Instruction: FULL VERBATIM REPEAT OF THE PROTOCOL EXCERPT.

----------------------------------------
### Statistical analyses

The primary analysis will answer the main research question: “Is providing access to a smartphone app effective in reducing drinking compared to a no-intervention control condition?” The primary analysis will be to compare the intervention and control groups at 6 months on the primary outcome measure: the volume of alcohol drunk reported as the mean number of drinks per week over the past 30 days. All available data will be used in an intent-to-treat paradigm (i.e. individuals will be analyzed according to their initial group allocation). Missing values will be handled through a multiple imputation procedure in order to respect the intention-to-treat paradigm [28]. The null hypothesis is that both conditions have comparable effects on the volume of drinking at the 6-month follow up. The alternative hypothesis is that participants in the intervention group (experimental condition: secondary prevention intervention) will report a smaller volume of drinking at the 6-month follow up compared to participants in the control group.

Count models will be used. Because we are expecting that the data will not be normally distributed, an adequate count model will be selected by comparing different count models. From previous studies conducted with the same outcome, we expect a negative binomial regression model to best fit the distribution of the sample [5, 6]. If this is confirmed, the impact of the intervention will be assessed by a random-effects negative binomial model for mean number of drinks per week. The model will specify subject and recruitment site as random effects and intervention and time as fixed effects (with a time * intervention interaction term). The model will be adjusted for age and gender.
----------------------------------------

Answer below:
### Statistical analyses

The primary analysis will answer the main research question: “Is providing access to a smartphone app effective in reducing drinking compared to a no-intervention control condition?” The primary analysis will be to compare the intervention and control groups at 6 months on the primary outcome measure: the volume of alcohol drunk reported as the mean number of drinks per week over the past 30 days. All available data will be used in an intent-to-treat paradigm (i.e. individuals will be analyzed according to their initial group allocation). Missing values will be handled through a multiple imputation procedure in order to respect the intention-to-treat paradigm [28]. The null hypothesis is that both conditions have comparable effects on the volume of drinking at the 6-month follow up. The alternative hypothesis is that participants in the intervention group (experimental condition: secondary prevention intervention) will report a smaller volume of drinking at the 6-month follow up compared to participants in the control group.

Count models will be used. Because we are expecting that the data will not be normally distributed, an adequate count model will be selected by comparing different count models. From previous studies conducted with the same outcome, we expect a negative binomial regression model to best fit the distribution of the sample [5, 6]. If this is confirmed, the impact of the intervention will be assessed by a random-effects negative binomial model for mean number of drinks per week. The model will specify subject and recruitment site as random effects and intervention and time as fixed effects (with a time * intervention interaction term). The model will be adjusted for age and gender.